Philosophy of the Great Commission

 

 

When Christians think of the Great Commission, the passage of Scripture that most often comes to mind is Matthew 28:19-20. But we must not interpret these two verses without considering the entire paragraph in Matthew's narrative. The paragraph begins in verse 16 with the eleven disciples traveling to Galilee to meet with Jesus at a predetermined place.

 

Verse 17 is actually a key verse in understanding the Great Commission. "When they saw Jesus, they worshiped Him; but some doubted." The Greek word translated "doubted" is not the normal word for doubt (referring to unbelief). So this verse does not mean that some of the disciples doubted Who Jesus was, nor does it mean they were doubting their own salvation. This is a rare word in the New Testament -- only used in this passage. There are a growing number of commentators and Bible teachers that believe this Greek word should be translated "hesitated." Therefore, "when they saw Jesus, they worshiped Him; but some hesitated."

 

For hundreds of years, the Jews went to the Temple in Jerusalem and worshiped God. They were taught that God is a Spirit -- invisible to their eyes. They worshiped Him, but with a feeling of being physically distant from Him. Now the disciples are standing face to face with God incarnate in human flesh. How should they properly worship Him? It's no wonder they "hesitated." We probably would have reacted the same way.

 

Christ responds with "All authority has been given to Him" in both realms (visible and invisible). There is no one higher than Jesus Christ, and no one Who deserves our loyalty and worship more than He does. However, their are only eleven standing there to worship Him. And even then, their worship fell short of what it should have been. So both the quantity of the worshipers and the quality of their worship is not what it should be for the King of kings and Lord of lords. Therefore, Jesus commissions them to go and make disciples of all nations and teach them the spiritual truths Christ taught. Why? So that there will be a greater quantity of worshippers and greater quality in the worship they render to Him.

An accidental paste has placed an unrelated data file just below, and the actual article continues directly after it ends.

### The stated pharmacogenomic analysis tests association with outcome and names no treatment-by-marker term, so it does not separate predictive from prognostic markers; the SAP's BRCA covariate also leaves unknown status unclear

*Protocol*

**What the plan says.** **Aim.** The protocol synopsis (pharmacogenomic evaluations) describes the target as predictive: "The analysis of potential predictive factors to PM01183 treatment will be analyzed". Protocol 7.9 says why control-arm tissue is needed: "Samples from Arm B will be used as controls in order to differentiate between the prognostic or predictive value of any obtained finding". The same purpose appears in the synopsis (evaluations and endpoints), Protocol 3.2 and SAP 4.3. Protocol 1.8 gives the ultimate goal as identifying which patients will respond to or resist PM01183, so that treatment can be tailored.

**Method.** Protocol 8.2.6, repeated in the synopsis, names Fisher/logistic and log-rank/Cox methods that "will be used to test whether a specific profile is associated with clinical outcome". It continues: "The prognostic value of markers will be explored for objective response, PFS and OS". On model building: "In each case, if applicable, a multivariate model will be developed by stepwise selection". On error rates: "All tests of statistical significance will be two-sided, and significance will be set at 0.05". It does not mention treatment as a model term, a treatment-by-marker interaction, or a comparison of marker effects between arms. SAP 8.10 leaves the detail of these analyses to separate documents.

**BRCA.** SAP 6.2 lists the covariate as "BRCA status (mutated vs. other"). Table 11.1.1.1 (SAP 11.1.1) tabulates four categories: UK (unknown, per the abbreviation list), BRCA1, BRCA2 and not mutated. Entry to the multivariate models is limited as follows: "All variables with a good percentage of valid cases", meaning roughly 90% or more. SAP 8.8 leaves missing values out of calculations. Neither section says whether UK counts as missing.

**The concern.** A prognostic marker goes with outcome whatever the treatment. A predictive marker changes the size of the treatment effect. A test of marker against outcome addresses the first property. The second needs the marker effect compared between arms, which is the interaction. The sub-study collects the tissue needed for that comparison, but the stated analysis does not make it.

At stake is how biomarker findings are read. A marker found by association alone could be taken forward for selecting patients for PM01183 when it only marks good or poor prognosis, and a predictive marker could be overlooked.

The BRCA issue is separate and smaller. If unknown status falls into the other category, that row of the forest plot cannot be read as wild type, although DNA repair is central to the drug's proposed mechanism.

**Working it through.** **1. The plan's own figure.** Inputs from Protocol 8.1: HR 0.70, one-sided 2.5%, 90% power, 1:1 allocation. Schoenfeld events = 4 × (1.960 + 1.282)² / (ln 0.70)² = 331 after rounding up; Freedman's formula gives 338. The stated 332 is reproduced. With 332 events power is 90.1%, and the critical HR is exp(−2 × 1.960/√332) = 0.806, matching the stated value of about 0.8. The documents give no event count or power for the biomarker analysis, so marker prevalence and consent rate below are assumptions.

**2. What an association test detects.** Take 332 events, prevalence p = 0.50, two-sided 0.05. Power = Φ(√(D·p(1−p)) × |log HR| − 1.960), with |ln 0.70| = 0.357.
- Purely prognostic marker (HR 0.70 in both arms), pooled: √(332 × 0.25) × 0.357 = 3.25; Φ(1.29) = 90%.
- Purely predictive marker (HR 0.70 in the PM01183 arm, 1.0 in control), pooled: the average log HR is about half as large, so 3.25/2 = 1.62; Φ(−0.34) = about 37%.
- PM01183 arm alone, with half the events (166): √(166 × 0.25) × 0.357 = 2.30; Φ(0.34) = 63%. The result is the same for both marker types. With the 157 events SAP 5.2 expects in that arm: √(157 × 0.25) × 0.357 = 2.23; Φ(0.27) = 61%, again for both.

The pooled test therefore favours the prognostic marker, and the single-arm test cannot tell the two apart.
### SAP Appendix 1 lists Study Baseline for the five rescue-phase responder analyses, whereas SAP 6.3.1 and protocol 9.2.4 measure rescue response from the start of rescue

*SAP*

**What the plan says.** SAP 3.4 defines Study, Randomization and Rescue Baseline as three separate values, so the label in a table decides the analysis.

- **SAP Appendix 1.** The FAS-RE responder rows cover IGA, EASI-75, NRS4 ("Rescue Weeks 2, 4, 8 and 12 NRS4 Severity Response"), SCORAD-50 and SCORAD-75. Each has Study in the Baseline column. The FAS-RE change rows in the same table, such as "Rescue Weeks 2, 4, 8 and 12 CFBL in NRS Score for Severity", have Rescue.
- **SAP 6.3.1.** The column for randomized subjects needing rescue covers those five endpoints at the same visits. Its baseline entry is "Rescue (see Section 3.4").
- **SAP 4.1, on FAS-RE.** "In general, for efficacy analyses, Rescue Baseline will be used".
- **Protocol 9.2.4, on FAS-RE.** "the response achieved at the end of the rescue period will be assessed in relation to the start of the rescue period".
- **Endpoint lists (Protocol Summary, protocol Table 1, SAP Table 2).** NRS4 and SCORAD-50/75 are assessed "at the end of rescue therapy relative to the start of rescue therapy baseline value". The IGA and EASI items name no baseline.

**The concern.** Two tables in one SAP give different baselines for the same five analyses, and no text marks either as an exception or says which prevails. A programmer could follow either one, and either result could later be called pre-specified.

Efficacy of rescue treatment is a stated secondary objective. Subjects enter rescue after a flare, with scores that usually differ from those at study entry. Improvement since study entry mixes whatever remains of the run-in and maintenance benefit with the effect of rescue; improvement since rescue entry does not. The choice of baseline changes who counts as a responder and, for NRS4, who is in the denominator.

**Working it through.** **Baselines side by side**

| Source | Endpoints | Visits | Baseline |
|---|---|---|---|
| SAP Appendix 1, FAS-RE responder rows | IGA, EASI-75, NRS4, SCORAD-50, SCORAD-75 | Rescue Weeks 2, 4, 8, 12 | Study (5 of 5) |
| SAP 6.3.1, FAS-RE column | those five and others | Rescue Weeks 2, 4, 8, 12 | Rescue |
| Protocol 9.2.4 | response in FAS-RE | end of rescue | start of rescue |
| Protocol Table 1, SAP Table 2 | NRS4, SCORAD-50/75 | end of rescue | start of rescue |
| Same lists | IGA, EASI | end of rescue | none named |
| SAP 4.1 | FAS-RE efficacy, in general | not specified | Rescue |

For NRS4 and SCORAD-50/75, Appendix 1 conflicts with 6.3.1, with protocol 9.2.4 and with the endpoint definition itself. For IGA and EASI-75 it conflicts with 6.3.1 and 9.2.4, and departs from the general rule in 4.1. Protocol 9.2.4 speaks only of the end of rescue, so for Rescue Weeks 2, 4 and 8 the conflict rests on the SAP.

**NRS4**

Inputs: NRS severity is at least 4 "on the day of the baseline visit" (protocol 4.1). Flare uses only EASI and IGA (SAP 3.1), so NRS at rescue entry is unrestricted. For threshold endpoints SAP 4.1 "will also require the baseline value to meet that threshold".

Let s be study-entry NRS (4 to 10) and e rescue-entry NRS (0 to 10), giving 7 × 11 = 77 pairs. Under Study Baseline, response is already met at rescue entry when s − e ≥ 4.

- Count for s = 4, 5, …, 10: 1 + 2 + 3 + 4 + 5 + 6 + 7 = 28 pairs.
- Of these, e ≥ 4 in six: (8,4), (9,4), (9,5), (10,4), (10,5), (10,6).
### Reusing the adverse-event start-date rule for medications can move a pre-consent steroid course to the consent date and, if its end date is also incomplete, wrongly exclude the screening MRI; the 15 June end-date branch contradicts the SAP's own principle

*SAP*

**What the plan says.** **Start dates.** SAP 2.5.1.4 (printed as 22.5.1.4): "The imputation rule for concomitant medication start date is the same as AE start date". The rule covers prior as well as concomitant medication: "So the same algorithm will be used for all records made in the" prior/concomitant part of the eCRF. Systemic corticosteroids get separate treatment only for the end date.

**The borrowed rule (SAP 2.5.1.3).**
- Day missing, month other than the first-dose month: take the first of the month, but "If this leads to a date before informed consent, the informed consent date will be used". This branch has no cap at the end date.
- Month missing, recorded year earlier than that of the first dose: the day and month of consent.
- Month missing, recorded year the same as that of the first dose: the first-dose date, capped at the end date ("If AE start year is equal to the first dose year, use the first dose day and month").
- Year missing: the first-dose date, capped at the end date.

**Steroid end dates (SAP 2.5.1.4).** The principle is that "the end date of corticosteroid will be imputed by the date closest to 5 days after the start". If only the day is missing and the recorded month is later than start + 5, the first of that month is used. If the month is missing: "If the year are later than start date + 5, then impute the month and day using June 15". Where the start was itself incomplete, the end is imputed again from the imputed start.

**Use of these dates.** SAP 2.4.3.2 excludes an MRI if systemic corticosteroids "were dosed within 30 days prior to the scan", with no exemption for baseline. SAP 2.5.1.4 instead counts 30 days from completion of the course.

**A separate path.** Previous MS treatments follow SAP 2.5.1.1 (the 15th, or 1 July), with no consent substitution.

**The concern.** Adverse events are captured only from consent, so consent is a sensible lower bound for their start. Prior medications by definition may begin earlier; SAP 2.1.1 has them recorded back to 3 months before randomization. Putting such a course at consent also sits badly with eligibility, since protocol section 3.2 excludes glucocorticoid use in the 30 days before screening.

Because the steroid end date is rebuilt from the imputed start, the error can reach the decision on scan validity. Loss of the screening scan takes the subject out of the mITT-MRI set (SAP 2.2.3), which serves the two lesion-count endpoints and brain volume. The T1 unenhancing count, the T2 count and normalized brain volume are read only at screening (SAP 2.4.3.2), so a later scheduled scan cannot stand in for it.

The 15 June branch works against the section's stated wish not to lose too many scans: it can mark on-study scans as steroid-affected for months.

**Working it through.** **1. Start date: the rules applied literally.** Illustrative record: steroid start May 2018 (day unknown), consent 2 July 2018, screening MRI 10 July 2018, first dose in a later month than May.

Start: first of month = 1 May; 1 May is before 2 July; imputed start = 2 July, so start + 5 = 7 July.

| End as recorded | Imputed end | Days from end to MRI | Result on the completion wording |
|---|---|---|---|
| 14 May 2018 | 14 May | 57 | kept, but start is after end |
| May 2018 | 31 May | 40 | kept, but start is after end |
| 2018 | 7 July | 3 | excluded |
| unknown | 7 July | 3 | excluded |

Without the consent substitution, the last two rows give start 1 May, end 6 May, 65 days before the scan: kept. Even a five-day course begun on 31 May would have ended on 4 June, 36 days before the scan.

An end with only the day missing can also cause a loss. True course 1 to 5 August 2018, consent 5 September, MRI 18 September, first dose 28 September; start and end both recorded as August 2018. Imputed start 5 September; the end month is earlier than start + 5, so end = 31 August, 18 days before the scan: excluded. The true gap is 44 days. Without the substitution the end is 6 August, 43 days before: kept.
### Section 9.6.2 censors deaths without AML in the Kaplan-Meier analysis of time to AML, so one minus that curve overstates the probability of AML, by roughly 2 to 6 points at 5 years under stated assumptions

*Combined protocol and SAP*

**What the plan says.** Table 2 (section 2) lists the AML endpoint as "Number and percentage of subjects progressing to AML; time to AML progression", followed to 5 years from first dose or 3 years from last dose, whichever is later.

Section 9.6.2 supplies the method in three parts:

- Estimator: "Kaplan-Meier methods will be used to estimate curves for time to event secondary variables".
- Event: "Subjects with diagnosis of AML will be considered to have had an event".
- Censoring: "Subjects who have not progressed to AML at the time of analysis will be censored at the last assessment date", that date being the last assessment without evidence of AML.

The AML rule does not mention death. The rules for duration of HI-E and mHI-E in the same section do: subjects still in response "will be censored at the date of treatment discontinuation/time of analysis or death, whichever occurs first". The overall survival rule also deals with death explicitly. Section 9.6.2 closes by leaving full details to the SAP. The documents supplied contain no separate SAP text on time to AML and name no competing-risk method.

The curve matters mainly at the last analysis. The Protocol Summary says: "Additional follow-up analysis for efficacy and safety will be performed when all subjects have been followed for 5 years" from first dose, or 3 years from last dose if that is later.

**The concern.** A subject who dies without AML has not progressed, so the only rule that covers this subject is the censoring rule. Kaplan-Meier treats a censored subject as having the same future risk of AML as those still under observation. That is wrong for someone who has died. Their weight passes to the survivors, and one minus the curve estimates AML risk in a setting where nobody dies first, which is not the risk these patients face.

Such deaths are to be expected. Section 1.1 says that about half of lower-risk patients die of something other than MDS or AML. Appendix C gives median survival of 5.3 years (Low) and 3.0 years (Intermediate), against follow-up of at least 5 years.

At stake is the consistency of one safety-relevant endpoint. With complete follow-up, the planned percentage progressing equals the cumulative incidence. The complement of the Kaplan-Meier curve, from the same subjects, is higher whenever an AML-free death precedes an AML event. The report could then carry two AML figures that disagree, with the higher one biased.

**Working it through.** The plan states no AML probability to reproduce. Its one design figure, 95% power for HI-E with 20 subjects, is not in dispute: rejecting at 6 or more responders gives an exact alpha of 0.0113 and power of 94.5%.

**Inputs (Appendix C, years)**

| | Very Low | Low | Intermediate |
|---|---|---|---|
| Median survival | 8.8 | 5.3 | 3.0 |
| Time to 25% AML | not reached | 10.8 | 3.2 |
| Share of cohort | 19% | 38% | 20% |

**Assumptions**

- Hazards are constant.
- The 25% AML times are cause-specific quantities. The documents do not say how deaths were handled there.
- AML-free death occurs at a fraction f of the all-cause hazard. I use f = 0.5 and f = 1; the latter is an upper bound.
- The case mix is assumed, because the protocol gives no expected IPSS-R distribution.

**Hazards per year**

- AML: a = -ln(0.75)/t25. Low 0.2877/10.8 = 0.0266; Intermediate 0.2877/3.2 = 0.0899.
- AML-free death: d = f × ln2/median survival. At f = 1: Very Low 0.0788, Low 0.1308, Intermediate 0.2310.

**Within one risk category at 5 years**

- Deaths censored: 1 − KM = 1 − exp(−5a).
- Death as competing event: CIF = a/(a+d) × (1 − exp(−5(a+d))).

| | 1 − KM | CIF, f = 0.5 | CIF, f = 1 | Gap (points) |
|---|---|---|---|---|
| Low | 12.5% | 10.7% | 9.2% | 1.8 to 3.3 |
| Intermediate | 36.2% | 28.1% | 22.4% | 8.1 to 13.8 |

Some churches view the Great Commission as referring to evangelism only. Such churches then will have an incorrect view of why the Church exists. The ultimate goal of the Great Commission is the proper worship of Jesus Christ. If a church does not understand this, it will not fulfill the Great Commission. Evangelism is just the first step in fulfilling the Great Commission. Churches must also teach and train new converts, so that they will become mature disciples who will worship Christ properly, and who will then teach and train other new converts to become mature disciples and worship Christ properly as well. This is all part of the Great Commission, and all part of why the Church exists.